Table of Content
2. Experiential Education
2.1. Historical Context
2.2. Pedagogical Significance of Experiences
3. Forest Pedagogy
3.1. Historical Context
3.2. Basic Principles of Forest Pedagogy
4. Concepts for Classroom Activities
4.1. “Nature Discovery Trails”
4.2. “Forest Classrooms”
List of Sources
Table of Figures
A few years ago it was still a normal thing for children to spend their afternoons playing outside after school and doing their homework. Today, the situation is different in many families; children spend more and more time in front of screens, playing computer games or watching movies on tablets or smartphones. This is often at the expense of activity in nature.
In addition, children from urban areas generally have limited access to natural areas. However, especially in our achievement-oriented society, in which children are expected to perform to a high standard, it is all the more essential that time and space are left for activities in the fresh air. Exercise like these helps them to recover and process what they have learned more easily.
Many children spend little or no time in the forest in their free time. This means that they cannot distinguish local trees, cannot recognize animal tracks or correctly assign fruits and trees. In order to offer opportunities to exactly these children, who are not able to gather sensory experiences in nature and especially in the forest in their free time, it makes sense to integrate forest-pedagogical concepts into classroom activities.
The learning opportunities are particularly varied; in addition to pure factual knowledge, children can learn a lot about themselves and develop their creativity in nature. The psychological and physical development of the Children is also positively influenced by the time they spend in nature.
With this in mind, this work will show to what extent forest pedagogy and especially a selection of forest pedagogical concepts can be integrated into everyday school life. In order to explain this topic in depth, the second chapter following the introduction defines the term experiential education and afterwards forest pedagogy and briefly describes the historical development in each case.
Then the basic needs of children are considered and it is shown how forest education can satisfy these needs. The fourth and at the same time last main chapter deals with different concepts and examples of how forest education can be taken into account in everyday school life. The selection here is limited to “nature discovery trails” and “forest classrooms".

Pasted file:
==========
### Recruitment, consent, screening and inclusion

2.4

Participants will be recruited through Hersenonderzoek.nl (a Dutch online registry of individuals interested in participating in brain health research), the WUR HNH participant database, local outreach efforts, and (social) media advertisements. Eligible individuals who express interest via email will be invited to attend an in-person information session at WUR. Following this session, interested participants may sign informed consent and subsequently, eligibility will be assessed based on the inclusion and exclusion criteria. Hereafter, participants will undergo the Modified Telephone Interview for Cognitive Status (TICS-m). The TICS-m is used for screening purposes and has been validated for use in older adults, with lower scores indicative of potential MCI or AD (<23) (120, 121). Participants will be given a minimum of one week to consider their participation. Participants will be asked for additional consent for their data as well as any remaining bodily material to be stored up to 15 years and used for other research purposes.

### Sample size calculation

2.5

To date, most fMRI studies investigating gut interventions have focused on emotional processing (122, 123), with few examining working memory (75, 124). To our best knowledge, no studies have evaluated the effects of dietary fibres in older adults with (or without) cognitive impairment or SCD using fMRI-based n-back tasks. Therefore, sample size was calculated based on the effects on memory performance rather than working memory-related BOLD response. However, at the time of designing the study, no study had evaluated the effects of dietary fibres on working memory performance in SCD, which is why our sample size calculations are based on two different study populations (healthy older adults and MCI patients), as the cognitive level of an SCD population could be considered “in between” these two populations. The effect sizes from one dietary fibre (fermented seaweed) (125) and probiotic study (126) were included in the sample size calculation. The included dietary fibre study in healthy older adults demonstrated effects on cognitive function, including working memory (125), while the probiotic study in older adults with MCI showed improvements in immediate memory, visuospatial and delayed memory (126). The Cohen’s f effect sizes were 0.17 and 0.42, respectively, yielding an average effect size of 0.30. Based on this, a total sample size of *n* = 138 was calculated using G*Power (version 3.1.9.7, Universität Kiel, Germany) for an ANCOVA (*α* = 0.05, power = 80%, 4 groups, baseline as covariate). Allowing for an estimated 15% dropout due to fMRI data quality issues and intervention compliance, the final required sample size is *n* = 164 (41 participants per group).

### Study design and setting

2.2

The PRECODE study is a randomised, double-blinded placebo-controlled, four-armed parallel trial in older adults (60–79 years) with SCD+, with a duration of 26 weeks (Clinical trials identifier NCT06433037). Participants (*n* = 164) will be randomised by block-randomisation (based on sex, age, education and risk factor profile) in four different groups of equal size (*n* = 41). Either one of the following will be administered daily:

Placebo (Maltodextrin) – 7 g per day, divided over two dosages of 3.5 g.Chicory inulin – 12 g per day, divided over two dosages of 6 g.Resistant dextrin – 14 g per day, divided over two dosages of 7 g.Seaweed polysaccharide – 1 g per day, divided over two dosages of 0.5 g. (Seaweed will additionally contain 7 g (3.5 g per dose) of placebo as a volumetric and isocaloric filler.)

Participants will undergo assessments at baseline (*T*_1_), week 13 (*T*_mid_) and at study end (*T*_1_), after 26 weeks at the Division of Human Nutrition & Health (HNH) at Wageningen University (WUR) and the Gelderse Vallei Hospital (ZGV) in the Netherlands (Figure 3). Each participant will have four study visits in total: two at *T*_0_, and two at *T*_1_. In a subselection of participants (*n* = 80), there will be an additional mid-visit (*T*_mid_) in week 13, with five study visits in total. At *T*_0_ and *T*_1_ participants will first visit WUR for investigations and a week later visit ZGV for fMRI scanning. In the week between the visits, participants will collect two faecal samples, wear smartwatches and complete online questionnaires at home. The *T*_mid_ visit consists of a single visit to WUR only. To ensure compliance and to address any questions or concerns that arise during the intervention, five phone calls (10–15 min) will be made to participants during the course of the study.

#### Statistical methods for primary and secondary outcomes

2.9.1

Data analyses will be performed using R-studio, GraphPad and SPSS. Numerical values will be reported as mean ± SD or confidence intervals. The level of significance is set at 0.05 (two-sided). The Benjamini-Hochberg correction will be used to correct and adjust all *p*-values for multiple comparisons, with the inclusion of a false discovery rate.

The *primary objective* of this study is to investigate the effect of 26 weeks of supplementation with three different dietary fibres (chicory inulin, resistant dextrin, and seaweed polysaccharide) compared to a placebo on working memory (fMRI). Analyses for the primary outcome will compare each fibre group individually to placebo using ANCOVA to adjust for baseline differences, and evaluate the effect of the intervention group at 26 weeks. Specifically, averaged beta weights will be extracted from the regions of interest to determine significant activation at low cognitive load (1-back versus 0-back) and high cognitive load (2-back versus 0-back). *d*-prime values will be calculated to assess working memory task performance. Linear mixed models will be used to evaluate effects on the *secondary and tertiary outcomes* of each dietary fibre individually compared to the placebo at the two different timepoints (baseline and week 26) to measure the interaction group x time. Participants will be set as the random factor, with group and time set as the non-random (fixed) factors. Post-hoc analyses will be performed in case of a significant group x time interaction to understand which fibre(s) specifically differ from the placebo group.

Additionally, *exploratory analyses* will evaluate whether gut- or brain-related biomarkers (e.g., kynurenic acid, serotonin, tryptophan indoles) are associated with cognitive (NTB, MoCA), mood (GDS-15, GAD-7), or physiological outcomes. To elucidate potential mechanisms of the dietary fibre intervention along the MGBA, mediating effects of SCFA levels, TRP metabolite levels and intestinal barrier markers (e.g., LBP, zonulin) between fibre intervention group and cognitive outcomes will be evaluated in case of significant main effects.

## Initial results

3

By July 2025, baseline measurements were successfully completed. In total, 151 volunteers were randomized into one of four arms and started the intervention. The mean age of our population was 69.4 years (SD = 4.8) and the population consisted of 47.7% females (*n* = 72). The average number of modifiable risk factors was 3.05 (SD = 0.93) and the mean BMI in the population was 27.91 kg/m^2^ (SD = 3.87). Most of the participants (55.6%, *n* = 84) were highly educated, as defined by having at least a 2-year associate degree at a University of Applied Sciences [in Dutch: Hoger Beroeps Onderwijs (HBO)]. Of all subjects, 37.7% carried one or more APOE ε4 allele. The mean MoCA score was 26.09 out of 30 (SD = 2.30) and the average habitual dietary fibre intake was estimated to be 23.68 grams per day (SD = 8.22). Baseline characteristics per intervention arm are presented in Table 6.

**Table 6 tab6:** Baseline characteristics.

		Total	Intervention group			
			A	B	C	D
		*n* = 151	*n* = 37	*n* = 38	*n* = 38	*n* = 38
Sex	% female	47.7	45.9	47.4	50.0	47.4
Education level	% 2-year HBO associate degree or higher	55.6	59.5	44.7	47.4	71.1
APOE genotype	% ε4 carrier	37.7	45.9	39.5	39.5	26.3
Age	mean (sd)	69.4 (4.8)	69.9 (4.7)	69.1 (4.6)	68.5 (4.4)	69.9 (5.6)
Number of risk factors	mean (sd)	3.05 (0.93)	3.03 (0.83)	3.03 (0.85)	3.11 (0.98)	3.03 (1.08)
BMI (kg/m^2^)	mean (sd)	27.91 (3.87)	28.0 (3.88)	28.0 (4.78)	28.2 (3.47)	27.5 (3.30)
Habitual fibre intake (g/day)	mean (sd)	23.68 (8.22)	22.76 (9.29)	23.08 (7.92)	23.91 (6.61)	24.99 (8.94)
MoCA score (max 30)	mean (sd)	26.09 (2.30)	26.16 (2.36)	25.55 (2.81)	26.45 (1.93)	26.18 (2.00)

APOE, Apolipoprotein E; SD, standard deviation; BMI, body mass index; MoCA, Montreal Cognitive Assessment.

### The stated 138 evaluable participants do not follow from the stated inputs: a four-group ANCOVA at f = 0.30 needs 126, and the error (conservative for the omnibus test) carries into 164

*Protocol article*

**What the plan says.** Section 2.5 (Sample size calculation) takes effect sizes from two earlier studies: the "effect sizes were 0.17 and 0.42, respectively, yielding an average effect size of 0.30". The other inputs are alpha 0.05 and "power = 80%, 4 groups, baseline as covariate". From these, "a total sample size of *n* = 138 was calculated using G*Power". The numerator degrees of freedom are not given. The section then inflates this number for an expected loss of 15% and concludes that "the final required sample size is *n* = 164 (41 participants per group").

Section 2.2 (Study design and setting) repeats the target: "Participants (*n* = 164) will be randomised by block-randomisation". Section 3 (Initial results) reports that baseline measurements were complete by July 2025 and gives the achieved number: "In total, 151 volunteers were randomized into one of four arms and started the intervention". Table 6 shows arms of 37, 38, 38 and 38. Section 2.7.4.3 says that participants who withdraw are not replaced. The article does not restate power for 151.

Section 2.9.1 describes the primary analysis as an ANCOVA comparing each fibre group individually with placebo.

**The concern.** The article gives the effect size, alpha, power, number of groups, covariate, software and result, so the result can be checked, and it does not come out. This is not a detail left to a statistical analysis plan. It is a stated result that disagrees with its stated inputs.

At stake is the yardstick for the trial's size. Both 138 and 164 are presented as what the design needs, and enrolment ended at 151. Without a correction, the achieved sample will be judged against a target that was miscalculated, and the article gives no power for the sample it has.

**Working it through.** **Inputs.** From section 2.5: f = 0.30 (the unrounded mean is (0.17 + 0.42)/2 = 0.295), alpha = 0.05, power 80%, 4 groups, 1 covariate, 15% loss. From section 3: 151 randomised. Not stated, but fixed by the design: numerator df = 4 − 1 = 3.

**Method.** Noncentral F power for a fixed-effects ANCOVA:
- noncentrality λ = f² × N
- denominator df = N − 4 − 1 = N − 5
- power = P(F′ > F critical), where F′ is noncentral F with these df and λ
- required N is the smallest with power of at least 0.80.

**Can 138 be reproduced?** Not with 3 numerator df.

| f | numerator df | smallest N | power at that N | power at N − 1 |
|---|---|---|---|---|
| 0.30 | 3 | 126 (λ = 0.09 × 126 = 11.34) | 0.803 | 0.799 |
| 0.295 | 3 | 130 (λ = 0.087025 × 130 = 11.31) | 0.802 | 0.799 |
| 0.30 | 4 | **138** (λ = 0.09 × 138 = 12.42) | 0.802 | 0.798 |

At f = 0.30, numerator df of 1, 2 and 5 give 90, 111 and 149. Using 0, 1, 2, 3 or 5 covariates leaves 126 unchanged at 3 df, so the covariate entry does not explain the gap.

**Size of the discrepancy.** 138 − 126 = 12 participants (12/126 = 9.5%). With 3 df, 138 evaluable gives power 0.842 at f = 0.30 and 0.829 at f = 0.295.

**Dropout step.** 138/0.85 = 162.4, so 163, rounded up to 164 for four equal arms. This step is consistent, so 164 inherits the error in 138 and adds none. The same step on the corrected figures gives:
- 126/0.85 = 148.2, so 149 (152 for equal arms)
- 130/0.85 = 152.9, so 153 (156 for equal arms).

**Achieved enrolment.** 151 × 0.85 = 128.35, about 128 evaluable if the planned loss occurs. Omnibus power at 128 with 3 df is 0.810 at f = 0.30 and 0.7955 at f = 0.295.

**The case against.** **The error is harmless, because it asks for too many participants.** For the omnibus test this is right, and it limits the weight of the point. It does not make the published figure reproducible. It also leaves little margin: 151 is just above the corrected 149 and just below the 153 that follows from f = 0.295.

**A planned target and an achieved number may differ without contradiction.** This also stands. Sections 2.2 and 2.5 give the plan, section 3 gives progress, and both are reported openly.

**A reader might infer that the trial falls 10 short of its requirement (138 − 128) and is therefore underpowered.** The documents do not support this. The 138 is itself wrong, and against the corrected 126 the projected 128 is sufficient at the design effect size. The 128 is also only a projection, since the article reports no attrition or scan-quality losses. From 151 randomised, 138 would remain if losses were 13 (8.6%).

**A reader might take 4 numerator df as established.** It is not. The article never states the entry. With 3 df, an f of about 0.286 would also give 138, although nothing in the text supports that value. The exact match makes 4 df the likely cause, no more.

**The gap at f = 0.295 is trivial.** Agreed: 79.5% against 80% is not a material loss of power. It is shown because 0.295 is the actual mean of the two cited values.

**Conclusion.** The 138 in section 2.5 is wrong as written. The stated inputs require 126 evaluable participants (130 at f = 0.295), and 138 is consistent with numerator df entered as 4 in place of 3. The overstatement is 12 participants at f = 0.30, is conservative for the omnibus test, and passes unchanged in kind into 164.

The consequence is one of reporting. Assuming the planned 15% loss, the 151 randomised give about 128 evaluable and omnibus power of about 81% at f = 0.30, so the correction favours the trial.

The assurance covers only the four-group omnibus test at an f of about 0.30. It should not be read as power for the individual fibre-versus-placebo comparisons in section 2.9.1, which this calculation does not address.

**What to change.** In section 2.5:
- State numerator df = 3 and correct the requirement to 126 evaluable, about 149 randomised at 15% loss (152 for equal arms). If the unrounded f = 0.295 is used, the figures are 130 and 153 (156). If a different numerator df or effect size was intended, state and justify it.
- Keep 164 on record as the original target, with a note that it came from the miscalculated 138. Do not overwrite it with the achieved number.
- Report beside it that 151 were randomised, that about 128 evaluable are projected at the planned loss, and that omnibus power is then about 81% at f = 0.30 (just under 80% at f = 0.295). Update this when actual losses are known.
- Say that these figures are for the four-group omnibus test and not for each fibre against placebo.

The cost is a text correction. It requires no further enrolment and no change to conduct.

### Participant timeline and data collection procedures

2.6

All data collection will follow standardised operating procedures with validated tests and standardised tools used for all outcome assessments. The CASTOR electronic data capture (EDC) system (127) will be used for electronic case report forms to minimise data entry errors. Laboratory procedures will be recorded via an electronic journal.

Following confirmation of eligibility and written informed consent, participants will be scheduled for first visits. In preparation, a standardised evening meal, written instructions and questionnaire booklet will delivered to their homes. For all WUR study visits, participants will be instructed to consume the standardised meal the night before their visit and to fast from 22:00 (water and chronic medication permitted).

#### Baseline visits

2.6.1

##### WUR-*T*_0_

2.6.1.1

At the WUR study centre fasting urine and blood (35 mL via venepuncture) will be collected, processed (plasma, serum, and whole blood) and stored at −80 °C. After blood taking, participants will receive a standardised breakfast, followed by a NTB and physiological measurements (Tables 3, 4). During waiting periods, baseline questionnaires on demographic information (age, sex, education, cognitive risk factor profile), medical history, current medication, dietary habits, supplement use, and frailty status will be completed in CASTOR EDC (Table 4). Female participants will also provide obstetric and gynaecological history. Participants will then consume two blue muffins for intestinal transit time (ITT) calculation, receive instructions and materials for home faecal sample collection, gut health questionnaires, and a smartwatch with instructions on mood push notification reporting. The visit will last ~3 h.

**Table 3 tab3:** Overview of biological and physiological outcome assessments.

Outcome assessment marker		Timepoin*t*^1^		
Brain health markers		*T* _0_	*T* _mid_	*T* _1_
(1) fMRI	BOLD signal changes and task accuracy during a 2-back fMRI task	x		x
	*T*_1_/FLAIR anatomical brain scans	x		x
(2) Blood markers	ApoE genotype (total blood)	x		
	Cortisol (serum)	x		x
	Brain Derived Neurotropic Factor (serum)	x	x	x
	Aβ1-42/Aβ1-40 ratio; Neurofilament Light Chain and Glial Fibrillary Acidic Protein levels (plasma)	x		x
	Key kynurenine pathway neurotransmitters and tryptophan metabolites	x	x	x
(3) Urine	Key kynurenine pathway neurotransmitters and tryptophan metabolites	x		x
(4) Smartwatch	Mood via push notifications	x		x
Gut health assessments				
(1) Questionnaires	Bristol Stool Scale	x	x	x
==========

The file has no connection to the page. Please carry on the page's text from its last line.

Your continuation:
2. Experiential Education
Experiential education is an action-oriented method and aims to support young people in their personal development through exemplary learning processes in which they are confronted with physical, psychological and social challenges, and to enable them to organize their lives in a responsible manner.1
2.1. Historical Context
What is an experience? It is an unusual, special event that moves us internally, has a lasting effect on us and who's meaning is ultimately highly individual.2 The search or even addiction for experiences has increased in recent decades and has led to their commercialization, including the emotions associated with them. Buying in itself is also often said to be "experience shopping". But the more often a situation repeats itself, the less it becomes an experience. As a result, the experience oriented society tries to provide its consumers with ever new experiences that can be commercialized with ever new stimuli.
Should pedagogy participate in this? In order to answer this question, a rather large step back into its history is necessary. For example, Johann Heinrich Pestalozzi (1746-1827) already demanded in his guideline, often reduced to the terms head, heart and hand, that learning should not only be cognitive but also emotional and practical.3 Kurt Hahn (1886-1974) used physical training, expedition, project and service to the fellow human beings at the boarding school Salem at Lake Constance with the aim of personality development and social learning against the "decay of society".4 John Dewey (1859-1952) spoke of "learning by doing", and long before there was a scientific pedagogy,5 Confucius (551 B.C.-479 B.C.) stated that what is said is quickly forgotten and only its application leads to understanding.
So it is by no means pedagogy that is jumping on a trend of the experience society. Its centuries-old insights have long remained dormant for the rest of society and also for pedagogy itself. The fact that learning works better through positive emotion and practical application has now been proven by the neuroimaging methods of modern neuroscience.6 Only since then has this age-old pedagogical insight become modern again.